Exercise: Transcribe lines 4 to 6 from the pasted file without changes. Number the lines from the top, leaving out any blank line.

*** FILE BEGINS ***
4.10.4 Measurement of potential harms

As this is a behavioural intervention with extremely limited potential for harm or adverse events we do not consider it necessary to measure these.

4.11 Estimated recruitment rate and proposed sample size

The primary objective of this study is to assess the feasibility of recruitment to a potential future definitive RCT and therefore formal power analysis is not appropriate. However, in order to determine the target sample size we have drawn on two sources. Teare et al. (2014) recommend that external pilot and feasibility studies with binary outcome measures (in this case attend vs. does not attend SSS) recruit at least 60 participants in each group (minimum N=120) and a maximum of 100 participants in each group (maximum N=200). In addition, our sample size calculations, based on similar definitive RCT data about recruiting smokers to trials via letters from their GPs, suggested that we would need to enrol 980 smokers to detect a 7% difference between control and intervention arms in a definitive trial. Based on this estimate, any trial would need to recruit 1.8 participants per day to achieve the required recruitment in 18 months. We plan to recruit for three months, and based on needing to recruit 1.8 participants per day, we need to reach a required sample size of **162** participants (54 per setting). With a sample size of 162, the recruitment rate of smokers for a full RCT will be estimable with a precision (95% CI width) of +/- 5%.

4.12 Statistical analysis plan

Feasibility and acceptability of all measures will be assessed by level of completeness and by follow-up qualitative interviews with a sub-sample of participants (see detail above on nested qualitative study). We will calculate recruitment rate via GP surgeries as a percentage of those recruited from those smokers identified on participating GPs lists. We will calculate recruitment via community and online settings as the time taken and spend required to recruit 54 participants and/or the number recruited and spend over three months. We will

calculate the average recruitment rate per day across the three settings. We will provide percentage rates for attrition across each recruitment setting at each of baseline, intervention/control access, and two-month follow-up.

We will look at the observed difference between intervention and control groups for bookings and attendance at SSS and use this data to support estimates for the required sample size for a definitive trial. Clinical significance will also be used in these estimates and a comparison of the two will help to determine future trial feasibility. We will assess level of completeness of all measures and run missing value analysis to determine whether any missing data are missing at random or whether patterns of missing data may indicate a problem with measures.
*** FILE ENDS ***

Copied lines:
The primary objective of this study is to assess the feasibility of recruitment to a potential future definitive RCT and therefore formal power analysis is not appropriate. However, in order to determine the target sample size we have drawn on two sources. Teare et al. (2014) recommend that external pilot and feasibility studies with binary outcome measures (in this case attend vs. does not attend SSS) recruit at least 60 participants in each group (minimum N=120) and a maximum of 100 participants in each group (maximum N=200). In addition, our sample size calculations, based on similar definitive RCT data about recruiting smokers to trials via letters from their GPs, suggested that we would need to enrol 980 smokers to detect a 7% difference between control and intervention arms in a definitive trial. Based on this estimate, any trial would need to recruit 1.8 participants per day to achieve the required recruitment in 18 months. We plan to recruit for three months, and based on needing to recruit 1.8 participants per day, we need to reach a required sample size of **162** participants (54 per setting). With a sample size of 162, the recruitment rate of smokers for a full RCT will be estimable with a precision (95% CI width) of +/- 5%.

4.12 Statistical analysis plan

Feasibility and acceptability of all measures will be assessed by level of completeness and by follow-up qualitative interviews with a sub-sample of participants (see detail above on nested qualitative study). We will calculate recruitment rate via GP surgeries as a percentage of those recruited from those smokers identified on participating GPs lists. We will calculate recruitment via community and online settings as the time taken and spend required to recruit 54 participants and/or the number recruited and spend over three months. We will